NPR > Morning Edition > December 1 2009
About a third of Americans have gone online using a cell phone or other hand-held device. And an increasing number of people are using the devices for activities such as texting, sending e-mails, playing music and instant messaging.
According to a new report by the Pew Hispanic Center, most of those hyperusers are young Latinos and blacks.
1 > Networking Teens
Three teenagers on their way home after an evening out in a Washington, D.C., suburb, pausing at a crosswalk in a busy pedestrian mall, offer an example of the first reason: networking.
They say their phones are always with them and they use them to text, connect to the Internet or get directions from a GPS application. Now that they text, they use it to stay in touch with their parents throughout the day.
That cross-generational exchange is typical of how the use of technology catches on, then spreads among just about all ethnic groups. It just happens more among blacks and Latinos. Both the Pew Center and the Nielsen Co. report that blacks and Hispanics are using their phones more robustly than are whites.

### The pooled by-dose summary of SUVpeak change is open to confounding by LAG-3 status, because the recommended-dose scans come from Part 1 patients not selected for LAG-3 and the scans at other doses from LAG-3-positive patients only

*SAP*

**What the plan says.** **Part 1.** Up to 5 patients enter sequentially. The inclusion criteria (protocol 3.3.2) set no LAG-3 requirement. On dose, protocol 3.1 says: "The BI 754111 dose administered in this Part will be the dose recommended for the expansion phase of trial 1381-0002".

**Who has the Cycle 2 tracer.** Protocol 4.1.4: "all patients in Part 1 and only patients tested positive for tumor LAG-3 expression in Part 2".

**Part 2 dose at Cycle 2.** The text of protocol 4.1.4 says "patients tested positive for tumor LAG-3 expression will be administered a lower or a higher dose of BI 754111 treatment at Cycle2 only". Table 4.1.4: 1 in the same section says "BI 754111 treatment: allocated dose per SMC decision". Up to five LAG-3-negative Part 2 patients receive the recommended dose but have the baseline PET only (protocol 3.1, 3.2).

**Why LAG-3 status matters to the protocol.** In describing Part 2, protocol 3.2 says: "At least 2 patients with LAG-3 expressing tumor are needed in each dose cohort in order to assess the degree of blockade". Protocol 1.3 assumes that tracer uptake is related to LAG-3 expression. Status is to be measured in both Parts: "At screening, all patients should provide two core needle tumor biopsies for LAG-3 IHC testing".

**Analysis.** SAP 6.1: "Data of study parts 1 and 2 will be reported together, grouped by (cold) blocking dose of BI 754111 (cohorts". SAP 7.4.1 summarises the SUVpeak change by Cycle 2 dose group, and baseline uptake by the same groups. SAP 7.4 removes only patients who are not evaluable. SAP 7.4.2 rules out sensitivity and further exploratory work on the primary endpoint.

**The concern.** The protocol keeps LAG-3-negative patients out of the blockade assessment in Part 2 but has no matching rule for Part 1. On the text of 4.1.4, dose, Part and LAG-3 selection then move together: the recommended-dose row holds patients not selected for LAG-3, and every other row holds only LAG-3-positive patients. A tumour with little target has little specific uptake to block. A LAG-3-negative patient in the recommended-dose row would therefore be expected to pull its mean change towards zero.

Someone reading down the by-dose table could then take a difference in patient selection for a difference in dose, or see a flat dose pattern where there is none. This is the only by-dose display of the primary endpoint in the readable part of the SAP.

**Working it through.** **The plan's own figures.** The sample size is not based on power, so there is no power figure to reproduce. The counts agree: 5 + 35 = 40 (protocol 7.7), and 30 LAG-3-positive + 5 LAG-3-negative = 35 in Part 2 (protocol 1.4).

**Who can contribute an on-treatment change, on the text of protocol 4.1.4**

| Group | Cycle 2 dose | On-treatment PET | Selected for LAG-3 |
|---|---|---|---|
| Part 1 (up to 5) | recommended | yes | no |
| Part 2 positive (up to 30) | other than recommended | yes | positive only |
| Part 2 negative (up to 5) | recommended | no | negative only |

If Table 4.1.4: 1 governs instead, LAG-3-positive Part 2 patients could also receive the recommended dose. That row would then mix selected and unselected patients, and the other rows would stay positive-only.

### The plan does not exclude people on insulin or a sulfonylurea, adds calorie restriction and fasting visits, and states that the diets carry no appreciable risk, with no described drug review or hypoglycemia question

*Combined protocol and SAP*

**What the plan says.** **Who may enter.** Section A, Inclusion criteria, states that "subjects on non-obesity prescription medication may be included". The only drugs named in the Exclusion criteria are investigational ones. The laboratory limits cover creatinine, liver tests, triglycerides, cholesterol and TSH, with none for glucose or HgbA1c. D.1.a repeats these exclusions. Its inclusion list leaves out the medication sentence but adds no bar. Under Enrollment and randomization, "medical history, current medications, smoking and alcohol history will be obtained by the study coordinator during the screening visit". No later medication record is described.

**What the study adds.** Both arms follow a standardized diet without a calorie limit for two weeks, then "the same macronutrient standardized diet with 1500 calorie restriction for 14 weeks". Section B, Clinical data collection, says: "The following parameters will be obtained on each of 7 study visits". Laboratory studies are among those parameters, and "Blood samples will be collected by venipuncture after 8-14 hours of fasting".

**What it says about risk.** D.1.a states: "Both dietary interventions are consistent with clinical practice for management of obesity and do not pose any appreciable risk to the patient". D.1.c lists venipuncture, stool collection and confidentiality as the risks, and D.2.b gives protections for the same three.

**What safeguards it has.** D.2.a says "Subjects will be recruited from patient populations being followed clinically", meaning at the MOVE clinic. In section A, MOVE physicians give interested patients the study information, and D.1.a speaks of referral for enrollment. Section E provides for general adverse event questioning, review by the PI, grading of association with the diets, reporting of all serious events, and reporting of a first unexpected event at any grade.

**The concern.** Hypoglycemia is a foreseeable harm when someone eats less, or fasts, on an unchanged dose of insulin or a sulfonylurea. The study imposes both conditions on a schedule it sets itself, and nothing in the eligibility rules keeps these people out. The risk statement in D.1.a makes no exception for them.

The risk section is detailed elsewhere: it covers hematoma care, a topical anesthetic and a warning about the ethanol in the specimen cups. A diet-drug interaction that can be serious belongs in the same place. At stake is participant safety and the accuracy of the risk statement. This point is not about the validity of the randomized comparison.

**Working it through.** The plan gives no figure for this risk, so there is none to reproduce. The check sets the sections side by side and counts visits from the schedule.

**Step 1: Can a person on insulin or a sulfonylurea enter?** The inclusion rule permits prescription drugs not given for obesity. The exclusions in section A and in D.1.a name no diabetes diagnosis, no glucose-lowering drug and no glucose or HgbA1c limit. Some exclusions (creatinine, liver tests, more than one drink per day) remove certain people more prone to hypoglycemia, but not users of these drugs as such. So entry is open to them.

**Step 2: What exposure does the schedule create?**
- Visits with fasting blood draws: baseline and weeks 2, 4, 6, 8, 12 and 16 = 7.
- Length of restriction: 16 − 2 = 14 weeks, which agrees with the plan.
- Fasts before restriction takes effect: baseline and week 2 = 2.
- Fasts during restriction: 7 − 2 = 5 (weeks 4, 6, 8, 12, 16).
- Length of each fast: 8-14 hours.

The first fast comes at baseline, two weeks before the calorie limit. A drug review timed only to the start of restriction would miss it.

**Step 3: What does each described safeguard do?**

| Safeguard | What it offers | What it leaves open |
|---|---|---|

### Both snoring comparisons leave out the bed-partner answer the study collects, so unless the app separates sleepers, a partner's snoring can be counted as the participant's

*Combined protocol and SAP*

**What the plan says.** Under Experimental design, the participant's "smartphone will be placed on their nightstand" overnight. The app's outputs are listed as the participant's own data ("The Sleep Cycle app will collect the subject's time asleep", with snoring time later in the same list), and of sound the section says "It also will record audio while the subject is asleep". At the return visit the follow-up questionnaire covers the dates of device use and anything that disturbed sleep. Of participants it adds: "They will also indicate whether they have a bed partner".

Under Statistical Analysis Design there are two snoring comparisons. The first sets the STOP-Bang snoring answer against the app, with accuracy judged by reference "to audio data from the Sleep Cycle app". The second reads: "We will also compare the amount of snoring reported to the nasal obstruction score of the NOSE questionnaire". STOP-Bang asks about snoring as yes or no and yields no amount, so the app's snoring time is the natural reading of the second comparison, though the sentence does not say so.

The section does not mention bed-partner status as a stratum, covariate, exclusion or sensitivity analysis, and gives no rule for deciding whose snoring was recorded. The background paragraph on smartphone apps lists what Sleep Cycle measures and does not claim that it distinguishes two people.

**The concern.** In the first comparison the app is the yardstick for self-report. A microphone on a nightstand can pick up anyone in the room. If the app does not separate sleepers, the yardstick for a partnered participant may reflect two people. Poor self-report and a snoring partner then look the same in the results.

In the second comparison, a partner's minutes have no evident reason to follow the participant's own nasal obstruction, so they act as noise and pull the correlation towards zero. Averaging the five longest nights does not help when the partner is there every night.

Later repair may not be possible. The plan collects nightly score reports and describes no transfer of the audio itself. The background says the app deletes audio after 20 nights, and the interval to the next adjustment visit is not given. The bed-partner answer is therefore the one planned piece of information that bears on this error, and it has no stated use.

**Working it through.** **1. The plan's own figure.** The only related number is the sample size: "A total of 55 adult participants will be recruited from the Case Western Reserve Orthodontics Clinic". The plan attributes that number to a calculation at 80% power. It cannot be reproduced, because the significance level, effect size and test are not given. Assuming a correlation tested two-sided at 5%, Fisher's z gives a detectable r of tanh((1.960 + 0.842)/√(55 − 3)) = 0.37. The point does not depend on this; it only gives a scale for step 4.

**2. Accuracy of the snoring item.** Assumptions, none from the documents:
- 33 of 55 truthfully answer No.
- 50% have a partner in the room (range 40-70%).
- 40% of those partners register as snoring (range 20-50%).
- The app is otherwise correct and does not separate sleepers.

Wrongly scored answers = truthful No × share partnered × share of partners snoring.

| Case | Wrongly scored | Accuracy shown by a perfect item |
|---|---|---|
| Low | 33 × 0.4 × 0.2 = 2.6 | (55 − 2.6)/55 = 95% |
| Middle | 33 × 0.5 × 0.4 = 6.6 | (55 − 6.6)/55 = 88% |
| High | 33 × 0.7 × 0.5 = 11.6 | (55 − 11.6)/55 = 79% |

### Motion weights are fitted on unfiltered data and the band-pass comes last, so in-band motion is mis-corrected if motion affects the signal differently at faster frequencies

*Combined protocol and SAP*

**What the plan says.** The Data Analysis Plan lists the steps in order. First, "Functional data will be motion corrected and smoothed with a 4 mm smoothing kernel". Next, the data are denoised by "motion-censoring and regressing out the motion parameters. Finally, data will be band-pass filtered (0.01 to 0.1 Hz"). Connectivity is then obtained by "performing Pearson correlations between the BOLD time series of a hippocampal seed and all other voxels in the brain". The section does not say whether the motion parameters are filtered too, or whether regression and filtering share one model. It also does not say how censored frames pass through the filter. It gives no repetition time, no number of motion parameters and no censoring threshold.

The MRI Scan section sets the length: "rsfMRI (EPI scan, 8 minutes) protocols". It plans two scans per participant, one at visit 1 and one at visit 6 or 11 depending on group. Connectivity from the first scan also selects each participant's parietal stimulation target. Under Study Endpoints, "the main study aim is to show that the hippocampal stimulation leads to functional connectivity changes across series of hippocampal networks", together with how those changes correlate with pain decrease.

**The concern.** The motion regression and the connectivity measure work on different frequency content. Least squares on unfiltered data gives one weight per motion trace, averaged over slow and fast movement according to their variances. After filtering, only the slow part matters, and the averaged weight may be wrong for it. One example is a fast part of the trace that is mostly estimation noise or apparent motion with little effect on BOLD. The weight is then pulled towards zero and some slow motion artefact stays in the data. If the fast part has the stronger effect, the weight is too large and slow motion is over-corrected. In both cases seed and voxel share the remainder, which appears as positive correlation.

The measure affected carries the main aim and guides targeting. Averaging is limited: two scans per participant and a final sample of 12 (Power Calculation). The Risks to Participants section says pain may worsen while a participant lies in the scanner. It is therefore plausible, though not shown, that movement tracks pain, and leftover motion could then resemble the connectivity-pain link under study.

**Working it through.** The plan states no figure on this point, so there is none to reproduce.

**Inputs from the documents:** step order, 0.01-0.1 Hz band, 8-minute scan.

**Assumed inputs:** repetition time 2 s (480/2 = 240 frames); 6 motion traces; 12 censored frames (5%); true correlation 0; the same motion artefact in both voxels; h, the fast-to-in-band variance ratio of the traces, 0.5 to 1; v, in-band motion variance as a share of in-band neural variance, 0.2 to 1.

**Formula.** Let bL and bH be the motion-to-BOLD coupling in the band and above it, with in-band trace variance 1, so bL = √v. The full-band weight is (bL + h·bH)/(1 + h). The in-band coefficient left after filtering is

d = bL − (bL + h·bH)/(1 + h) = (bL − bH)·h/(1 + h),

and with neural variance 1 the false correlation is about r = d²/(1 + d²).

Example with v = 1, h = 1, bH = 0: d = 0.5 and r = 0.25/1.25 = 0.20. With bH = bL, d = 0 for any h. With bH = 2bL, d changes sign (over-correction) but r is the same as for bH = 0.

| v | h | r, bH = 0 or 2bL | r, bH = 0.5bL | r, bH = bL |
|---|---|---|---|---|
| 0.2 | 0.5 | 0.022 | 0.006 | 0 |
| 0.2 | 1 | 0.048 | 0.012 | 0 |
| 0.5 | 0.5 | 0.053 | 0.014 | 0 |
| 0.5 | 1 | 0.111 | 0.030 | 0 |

2. Cheaper Than A Home Connection
These customers represent reason No. 2 for increased use among Hispanics and blacks: A mobile upgrade is cheaper than paying for a home broadband connection and a computer. [snip]
3. Communicating Across Borders
Not far from that sales counter, Ornelio Perez is waiting for a bus after a day at his landscaping job. He's 46, from Guatemala, and represents another of the four reasons for the increased use: convenience. "Sometimes my family in Guatemala leaves me a text message or I send one to them. For us it's easier to stay in contact across borders and time zones with texting and calling."
4. For Youth, It's About Convenience
In a Washington, D.C., high school, a group of black teenagers represents the fourth reason for increased usage: youth.
Roosevelt High School senior Lawan Johnson says she uses a phone because of the cost and convenience. Her dependency on mobile technology makes her an early adopter. "I decided I wanted a phone over a laptop," Johnson says. "Like you have to worry about Wi-Fi and all that stuff. And you're not always going to be able to take your laptop everywhere you go, so I decided a phone is more convenient."
Just a few years ago these mischievous teens might have been on the losing side of the so-called digital divide.
But with their sophisticated uses of hand-held devices, blacks and Hispanics may be looking across that gap from the other side.
Pew Report > Wireless Internet Use (July 22 2009)